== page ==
Brain-InjuriesAfter a brain injury, common sense would seem to dictate taking it easy for a while to promote recovery. Now new research tells us we may be better off if we resume activity sooner.

While postsurgical patients are often urged to get moving as soon as possible, this has not been the recommendation following a brain trauma. It has long been thought that initiating activity too soon could exacerbate the injury, due to concerns about the sensitivity of the brain to compromised blood flow. But Edward Manno, MD, and Kate Klein, RN, suspected otherwise. Manno, director of the Neurointensive Care Unit at the famed Cleveland Clinic, and Klein, a nurse in the unit, decided to investigate how the timing of activity affected the progress of more than 600 patients with brain injury over the course of a year.

Klein found a clear correlation between the timing of rehabilitation and how long patients required critical care. Those who began activity sooner spent less time in intensive care and were also discharged from the hospital sooner than patients who started later. Moreover, the earlier return to activity didn’t increase risks of fatality or serious health outcomes (such as blood clots).

“They have less pressure ulcers, less infections and spend less time on the ventilator if they need ventilator therapy,” notes Klein about these faster-healing patients in an NPR post. “And most say they feel a lot better.”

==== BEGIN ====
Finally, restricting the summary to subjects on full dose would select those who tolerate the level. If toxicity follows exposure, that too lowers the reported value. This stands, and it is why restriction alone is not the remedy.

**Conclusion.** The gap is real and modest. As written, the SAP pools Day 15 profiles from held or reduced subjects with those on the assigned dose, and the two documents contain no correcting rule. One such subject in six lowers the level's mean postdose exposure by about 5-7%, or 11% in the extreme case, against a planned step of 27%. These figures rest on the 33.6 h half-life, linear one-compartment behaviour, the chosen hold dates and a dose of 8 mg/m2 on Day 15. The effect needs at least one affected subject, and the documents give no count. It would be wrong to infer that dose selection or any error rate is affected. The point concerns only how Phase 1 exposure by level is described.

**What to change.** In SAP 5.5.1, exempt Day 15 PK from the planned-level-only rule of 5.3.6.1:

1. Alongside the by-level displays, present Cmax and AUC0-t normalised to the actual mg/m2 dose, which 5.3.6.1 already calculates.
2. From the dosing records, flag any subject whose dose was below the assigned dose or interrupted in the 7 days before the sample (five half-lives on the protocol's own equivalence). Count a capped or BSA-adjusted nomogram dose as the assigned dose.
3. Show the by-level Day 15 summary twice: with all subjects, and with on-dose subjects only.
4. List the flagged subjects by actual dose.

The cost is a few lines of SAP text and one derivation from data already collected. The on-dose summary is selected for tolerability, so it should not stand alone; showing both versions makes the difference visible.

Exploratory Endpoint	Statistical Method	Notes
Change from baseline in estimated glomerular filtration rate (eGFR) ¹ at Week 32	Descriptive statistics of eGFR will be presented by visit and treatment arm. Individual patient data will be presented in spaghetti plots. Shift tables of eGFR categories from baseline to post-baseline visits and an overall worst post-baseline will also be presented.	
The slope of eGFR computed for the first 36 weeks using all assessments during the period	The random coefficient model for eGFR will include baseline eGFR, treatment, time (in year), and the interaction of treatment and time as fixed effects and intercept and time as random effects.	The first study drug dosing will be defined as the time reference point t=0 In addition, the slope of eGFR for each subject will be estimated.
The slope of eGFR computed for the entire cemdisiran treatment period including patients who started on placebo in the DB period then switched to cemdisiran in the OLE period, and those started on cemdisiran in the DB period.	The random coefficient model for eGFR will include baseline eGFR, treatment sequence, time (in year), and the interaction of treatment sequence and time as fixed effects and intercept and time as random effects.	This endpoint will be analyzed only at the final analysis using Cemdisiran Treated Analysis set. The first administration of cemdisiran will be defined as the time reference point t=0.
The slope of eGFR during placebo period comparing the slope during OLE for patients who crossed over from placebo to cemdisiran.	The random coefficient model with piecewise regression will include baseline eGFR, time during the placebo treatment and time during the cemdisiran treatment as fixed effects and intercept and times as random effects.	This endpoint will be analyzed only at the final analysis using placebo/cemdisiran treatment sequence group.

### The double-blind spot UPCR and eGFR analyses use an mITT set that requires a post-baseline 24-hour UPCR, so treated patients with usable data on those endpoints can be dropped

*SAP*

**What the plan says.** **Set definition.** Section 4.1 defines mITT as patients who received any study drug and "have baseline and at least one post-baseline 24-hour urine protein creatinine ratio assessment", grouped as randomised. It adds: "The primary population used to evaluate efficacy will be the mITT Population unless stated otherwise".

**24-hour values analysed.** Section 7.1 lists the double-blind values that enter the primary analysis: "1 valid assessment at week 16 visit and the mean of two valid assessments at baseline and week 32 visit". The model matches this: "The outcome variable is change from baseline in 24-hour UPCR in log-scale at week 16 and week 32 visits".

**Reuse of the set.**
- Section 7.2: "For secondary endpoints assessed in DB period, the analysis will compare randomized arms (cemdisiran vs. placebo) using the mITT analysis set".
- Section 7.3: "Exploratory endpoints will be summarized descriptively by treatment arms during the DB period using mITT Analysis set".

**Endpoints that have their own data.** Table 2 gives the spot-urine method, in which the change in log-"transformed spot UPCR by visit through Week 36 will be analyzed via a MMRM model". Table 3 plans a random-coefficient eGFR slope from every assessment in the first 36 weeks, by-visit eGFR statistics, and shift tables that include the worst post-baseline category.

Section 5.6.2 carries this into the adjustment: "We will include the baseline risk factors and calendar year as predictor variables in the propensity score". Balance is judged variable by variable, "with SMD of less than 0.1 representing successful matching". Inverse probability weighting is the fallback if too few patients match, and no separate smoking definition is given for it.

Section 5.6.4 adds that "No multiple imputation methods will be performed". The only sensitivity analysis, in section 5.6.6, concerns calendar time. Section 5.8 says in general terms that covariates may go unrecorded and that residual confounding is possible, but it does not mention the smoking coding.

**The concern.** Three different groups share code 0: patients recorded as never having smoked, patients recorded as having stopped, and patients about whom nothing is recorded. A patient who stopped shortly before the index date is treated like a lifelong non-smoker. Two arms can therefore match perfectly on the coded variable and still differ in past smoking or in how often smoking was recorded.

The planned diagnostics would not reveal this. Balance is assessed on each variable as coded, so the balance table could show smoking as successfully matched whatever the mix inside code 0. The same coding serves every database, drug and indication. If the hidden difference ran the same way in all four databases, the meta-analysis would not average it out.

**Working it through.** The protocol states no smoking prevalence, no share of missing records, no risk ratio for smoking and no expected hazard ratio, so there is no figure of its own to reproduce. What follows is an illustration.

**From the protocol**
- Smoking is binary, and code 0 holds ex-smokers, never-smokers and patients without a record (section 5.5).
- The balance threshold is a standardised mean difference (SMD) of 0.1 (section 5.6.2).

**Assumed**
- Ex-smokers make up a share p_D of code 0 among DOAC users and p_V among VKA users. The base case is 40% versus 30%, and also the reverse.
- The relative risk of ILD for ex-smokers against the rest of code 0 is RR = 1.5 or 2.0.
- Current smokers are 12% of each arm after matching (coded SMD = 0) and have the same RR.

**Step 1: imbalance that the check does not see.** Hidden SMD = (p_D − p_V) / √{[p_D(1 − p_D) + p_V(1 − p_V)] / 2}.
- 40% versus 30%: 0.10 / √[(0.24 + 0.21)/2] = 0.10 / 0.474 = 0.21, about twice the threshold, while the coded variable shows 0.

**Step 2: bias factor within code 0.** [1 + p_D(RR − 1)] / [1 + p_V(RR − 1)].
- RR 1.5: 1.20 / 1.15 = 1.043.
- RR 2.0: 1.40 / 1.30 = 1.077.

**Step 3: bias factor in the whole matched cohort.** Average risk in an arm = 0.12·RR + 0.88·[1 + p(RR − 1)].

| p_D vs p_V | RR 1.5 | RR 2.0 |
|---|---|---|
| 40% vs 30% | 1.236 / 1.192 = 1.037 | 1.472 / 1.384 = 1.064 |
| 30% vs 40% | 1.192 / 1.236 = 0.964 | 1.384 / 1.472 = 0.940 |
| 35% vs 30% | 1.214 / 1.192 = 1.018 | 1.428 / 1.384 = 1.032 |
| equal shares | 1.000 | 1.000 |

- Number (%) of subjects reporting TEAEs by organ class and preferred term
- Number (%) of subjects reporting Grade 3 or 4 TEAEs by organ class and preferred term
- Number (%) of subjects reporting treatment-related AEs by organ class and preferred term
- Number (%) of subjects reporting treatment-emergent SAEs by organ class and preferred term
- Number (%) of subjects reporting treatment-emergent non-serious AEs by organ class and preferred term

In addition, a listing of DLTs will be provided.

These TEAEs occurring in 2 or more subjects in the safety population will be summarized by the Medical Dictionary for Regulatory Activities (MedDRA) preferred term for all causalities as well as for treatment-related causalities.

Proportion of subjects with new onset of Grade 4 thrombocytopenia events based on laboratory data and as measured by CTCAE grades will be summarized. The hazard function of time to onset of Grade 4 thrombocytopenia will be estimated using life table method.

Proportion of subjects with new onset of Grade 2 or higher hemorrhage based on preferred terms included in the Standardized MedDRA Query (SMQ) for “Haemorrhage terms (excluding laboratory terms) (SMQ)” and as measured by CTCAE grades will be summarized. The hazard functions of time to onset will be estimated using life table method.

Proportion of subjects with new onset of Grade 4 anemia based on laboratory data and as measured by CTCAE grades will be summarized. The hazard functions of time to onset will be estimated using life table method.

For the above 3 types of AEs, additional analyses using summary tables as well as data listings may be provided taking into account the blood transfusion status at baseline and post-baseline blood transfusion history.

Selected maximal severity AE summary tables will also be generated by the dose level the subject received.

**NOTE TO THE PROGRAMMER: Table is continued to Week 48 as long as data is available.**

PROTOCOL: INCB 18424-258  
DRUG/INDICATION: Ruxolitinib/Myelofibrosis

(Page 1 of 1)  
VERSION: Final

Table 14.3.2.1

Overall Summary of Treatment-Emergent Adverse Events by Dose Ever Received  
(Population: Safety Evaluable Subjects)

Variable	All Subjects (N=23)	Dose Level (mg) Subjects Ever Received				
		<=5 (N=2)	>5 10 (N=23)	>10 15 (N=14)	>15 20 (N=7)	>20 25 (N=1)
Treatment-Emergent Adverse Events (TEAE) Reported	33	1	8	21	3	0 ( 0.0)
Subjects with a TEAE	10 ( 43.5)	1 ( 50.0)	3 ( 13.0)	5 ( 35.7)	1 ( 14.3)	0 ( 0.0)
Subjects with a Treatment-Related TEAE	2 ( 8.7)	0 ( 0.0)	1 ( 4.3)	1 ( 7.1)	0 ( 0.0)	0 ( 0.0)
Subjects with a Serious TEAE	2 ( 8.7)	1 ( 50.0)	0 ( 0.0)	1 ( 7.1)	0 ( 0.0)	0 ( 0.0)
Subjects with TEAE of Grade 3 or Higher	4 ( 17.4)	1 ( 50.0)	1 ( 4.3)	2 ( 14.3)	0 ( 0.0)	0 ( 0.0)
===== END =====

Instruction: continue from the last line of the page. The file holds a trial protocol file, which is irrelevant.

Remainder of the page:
Beyond these benefits, getting up and going sooner can also be a boon to the brains of these patients. This is partly due to the brain’s natural ability to rewire itself following a trauma. It forms new connections (known as synapses) to adapt to the injury, enabling non-injured areas of the brain to assume new functions. Physical activity, even in limited amounts, can help stimulate this rewiring process.

It doesn’t take much activity to increase the likelihood of certain positive outcomes. In a study reported in Frontiers in Psychology, improvements in emotional wellbeing—including a reduction in depression and anxiety—occurred in patients after just one session of exercise. This benefit was seen whether the session involved exercise of high or moderate intensity. An added plus: The association of a positive mood with the exercise makes patients more likely to incorporate exercise into their lifestyle, which then helps improve overall health.

Exercise before brain injury improves the prognosis

Animal studies reveal an even wider-ranging role in recovery from brain injury. Researchers at the University of Kansas Medical Center found that mice engaging in six weeks of exercise prior to trauma had fewer post-injury deficits in cognition and motor function compared to mice that didn’t exercise. Other rodent research has shown that spontaneous exercise following injury improves neuronal plasticity and cognitive function.

Back on the human front, initiating activity sooner after brain injury can be challenging, since these patients often find it very difficult to even get out of bed. Cleveland Clinic has met this challenge by installing ceiling-mounted lifts at each patient’s bedside in the Neurointensive Care Unit. Nurses are also being trained to move patients in a safe manner.

Accelerating resumption of activity for these patients seems to be a win-win strategy. It not only results in an earlier return to one’s family and/or job, but also cuts overall healthcare expenses by reducing time spent in the hospital. Let’s hope that the scenario reported in the Cleveland Clinic will become the new standard of care for this type of patient.

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